An experimental investigation of heat transfer and friction behavior for a fully developed flow in a non-rotating square channel was conducted under a wide range of Reynolds numbers from 6,000 to 180,000. The rig used in this study was a single ribbed wall variant of Ahmed et al.'s [ 1 ] rig from which results of this rig were compared. Ahmed et al.'s rig was a replica of Han et al.'s square channel [ 2 ] used to validate their work, and expand the Reynolds number range for both heat transfer and friction data. The test section was 22 hydraulic diameters (Dh) long, and made of four aluminum plates. One rib roughened bottom wall, and three smooth walls bounded the flow. Glued brass ribs oriented at 45° to the flow direction, with a ratio of rib height to channel hydraulic diameter (e/Dh) and a ratio of pitch to rib height (p/e) of 0.063 and 10, respectively, lined the bottom wall. A 20Dh long acrylic channel with a continuation of the test section's interior was attached at the inlet of the test section to confirm the fully developed flow. Heat transfer tests were conducted in a Reynolds number range of 20,000 to 150,000. During these tests, the four walls were held under isothermal conditions. Wall-averaged, and module-averaged Nusselt values were calculated from the log-mean temperature differences between the plate surface temperature and calculated, by energy balance, fluid bulk temperature. Streamwise Nusselt values become constant at an x/Dh of 8 within the tested Reynolds number range. Wall averaged Nusselt values were determined after x/Dh=8, and scaled by the Dittus-Boelter correlation, Nuo, for smooth ducts to yield a Nusselt augmentation value (Nu/Nuo). Non-heated friction tests were conducted from a Reynolds number range of 6,000 to 180,000. Pressure drop along the channel was recorded, and channel-averaged Darcy-Weisbach friction factor was calculated within the range of Reynolds number tested. Scaling the friction factor by the smooth-wall Blasius correlation, fo, gave the friction augmentation (f/fo). The thermal performance, a modified ratio of the Nusselt and friction augmentation used by Han et al. [ 2 ], was then calculated to evaluate the bottom-line performance of the rig. It was found that the Nusselt augmentation approached a constant value of 1.4 after a Reynolds number of 60,000 while friction augmentation continued to increase in a linear fashion past that point. This caused the overall thermal performance to decline as Reynolds number increased up to a certain point. Further studies were conducted in an all acrylic, non-heated variant of the rig to study the fluid flow in the streamwise direction on, and between two ribs in the fully developed region of the channel. Single-wire hot-wire anemometry characterized velocity magnitude profiles with great detail, as well as turbulence intensity for Reynolds numbers ranging from 5,000 to 50,000. As the Reynolds number increased the reattachment point between two ribs remained about stationary while the turbulence intensity receded to the trailing surface of the upstream rib, and dissipated as it traveled. At low Reynolds numbers, between 5,000 and 10,000, the velocity and turbulence intensity streamwise profiles seemed to form two distinct flow regions, indicating that the flow over the upstream rib never completely attached between the two ribs. Integral length-scales were also derived from the autocorrelation function using the most turbulent signal acquired at each Reynolds number. It was found that there is a linear trend between Reynolds number and the integral length-scale at the most turbulent points in the flow. For example, at Re=50,000 the most the length scale found just past the first rib was on the order of two times the height of the rib. Rivir et al. [ 30 ] found in a similar case that at Re = 45,000, it was 1.5 times the rib height. Several factors could influence the value of this integral length-scale, but the fact that their scale is on the order of what was obtained in this case gives some level of confidence in the value.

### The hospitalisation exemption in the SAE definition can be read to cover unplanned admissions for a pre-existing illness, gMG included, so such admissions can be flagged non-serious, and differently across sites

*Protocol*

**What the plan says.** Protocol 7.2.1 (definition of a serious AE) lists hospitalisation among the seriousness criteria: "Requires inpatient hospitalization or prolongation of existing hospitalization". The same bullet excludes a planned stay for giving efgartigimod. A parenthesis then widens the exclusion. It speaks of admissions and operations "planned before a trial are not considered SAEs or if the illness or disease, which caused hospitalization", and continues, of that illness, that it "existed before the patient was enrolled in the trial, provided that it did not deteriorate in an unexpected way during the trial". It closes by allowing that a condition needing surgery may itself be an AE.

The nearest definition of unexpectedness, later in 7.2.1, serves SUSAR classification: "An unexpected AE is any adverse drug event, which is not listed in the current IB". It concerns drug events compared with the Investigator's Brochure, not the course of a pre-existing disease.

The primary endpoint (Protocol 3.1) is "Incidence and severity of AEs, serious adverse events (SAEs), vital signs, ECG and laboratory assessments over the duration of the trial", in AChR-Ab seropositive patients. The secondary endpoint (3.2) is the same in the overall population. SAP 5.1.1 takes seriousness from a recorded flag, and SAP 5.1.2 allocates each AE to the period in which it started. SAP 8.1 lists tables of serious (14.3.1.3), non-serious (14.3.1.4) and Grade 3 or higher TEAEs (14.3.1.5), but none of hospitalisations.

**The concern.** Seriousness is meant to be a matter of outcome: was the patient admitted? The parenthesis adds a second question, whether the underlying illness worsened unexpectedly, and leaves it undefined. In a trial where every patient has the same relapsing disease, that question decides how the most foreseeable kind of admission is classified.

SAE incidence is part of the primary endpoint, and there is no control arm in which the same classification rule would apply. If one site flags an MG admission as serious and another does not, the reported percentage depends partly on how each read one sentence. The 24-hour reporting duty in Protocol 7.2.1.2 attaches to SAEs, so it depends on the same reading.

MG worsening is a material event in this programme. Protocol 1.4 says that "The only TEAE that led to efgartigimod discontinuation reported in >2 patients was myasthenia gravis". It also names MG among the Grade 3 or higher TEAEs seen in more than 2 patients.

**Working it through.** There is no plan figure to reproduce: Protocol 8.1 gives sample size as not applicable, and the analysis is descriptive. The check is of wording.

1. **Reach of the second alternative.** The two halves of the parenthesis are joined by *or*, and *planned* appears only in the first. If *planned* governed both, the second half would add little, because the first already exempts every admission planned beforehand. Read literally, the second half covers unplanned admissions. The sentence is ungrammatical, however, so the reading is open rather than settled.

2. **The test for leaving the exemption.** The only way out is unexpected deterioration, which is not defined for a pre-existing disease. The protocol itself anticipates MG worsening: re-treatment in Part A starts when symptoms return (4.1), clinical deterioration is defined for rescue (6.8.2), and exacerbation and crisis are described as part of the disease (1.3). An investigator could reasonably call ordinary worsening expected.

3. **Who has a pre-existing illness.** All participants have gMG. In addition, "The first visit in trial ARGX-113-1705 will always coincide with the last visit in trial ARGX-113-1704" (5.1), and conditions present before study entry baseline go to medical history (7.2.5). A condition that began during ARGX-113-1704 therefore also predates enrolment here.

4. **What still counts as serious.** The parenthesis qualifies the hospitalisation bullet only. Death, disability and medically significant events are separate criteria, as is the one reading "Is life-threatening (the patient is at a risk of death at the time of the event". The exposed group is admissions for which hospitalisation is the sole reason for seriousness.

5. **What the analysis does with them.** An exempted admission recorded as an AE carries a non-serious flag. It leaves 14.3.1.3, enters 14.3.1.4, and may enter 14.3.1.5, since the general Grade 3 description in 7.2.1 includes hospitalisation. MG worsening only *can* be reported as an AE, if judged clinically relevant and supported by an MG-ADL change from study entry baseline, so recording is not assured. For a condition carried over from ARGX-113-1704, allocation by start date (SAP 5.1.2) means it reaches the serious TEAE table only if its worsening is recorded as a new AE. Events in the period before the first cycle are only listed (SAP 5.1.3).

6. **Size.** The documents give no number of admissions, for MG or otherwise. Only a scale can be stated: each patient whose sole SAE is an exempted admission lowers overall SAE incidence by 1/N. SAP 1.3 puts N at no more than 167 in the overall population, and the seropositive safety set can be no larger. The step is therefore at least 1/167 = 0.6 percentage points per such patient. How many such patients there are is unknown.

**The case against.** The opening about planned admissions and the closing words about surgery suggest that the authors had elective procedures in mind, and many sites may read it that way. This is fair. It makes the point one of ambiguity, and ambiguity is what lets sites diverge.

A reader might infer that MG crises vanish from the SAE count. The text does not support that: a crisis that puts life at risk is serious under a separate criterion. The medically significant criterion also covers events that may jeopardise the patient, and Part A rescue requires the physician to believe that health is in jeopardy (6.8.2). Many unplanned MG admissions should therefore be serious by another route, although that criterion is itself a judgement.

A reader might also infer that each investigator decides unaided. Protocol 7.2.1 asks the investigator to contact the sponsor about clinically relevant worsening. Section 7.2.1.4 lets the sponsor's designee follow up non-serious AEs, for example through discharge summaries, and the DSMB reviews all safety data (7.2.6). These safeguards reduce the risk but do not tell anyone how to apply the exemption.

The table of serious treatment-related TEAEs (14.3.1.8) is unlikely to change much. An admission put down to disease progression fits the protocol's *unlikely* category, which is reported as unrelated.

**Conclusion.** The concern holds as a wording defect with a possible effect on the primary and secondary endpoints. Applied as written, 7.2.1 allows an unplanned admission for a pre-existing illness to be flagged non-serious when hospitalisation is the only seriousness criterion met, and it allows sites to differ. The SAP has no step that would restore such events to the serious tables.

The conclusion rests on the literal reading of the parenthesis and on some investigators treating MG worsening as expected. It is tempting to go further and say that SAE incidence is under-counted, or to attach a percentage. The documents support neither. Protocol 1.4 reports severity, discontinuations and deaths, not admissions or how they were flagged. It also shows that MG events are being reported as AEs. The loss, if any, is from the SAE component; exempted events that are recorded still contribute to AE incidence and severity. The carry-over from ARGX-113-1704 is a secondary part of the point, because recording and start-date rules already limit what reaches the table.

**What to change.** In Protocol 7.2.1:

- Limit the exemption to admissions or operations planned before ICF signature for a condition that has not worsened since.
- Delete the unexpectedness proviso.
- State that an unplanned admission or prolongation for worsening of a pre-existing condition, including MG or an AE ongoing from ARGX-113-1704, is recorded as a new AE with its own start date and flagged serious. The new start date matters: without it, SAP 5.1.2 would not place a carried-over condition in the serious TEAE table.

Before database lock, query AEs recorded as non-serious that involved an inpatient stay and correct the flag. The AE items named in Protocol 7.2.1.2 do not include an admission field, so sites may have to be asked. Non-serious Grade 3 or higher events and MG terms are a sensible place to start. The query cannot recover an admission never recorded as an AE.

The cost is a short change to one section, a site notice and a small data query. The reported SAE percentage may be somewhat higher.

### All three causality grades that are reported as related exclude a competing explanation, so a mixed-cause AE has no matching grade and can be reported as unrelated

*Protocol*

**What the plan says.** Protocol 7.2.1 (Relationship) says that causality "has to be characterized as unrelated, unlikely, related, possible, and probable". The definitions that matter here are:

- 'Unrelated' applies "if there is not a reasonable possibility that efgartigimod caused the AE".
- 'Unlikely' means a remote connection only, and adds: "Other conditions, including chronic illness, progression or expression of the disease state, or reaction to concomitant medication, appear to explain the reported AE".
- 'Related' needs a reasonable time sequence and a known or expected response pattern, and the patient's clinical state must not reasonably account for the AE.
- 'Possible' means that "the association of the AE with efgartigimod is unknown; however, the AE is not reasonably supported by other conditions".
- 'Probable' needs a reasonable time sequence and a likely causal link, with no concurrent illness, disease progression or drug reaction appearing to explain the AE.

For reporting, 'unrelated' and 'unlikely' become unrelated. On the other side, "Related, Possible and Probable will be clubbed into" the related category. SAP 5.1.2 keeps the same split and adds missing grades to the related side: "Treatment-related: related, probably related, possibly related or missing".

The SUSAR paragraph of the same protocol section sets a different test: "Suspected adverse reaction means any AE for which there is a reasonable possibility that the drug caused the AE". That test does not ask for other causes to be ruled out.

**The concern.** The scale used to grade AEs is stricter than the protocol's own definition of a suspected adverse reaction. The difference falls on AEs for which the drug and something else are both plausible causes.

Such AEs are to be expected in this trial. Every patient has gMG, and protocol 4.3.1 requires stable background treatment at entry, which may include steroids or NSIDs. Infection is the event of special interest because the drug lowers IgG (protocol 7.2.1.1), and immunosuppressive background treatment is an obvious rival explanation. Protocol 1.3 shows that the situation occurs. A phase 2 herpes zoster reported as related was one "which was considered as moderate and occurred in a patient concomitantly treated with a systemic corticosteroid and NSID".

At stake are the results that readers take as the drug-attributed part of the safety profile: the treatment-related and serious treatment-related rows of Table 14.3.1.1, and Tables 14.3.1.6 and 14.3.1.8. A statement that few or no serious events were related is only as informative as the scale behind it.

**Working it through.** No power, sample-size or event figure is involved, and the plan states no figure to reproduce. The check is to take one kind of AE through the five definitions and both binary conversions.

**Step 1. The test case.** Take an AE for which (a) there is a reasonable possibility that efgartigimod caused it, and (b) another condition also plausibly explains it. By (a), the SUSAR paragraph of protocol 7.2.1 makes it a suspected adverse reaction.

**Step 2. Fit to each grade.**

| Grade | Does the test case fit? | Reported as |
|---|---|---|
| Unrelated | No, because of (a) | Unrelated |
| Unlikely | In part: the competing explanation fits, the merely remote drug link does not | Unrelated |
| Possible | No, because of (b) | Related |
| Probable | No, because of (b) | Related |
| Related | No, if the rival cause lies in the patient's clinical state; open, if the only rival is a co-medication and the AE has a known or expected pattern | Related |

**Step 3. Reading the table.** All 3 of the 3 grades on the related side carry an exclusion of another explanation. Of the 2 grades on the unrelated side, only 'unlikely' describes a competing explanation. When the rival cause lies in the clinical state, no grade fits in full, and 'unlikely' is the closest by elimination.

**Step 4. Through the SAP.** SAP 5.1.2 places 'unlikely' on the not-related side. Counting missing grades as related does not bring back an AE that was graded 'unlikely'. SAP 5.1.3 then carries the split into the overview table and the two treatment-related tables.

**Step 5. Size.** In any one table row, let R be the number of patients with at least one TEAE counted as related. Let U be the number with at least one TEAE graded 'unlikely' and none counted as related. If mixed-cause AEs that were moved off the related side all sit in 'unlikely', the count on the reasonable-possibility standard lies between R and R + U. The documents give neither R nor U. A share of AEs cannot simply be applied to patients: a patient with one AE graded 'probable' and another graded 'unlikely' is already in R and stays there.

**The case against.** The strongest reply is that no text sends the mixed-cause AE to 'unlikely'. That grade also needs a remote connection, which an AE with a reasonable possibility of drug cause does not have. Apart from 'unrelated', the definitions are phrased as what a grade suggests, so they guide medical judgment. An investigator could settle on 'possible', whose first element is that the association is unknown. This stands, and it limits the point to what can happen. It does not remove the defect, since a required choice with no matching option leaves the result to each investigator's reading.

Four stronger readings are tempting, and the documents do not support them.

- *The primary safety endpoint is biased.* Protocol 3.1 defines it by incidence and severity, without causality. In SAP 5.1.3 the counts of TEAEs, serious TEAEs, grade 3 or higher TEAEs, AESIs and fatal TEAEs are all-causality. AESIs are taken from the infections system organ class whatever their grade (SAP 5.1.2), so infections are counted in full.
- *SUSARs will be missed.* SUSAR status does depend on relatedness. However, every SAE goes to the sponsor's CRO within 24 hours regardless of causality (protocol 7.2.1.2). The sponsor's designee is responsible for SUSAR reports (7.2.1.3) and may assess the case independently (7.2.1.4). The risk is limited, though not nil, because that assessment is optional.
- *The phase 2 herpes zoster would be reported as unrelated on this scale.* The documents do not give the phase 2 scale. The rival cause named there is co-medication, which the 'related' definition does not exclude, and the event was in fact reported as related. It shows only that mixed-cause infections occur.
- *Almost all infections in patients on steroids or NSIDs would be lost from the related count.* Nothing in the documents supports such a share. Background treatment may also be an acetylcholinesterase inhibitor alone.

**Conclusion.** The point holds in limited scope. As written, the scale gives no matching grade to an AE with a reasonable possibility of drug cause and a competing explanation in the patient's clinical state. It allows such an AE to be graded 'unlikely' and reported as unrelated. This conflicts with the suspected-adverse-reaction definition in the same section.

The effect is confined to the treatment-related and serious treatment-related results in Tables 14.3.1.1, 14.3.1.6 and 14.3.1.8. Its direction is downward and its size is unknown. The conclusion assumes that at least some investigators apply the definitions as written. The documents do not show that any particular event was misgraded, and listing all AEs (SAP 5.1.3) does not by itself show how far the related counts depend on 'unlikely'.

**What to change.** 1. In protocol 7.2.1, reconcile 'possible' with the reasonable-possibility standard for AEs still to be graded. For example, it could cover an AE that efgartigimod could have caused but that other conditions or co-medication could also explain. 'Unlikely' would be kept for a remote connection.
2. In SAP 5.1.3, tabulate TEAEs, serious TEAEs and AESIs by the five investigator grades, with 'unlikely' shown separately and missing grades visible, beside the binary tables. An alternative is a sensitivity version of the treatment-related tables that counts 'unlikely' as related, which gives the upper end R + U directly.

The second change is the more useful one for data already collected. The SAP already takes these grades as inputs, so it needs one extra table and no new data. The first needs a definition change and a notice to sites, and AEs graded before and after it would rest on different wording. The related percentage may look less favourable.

If this is your thesis or dissertation, and want to learn how to access it or for more information about readership statistics, contact us at STARS@ucf.edu

Graduation Date





Kapat, Jayanta


Master of Science in Mechanical Engineering (M.S.M.E.)


College of Engineering and Computer Science


Mechanical and Aerospace Engineering

Degree Program

Mechanical Engineering; Thermo-Fluids Track









Release Date

February 2018

Length of Campus-only Access


Access Status

Masters Thesis (Open Access)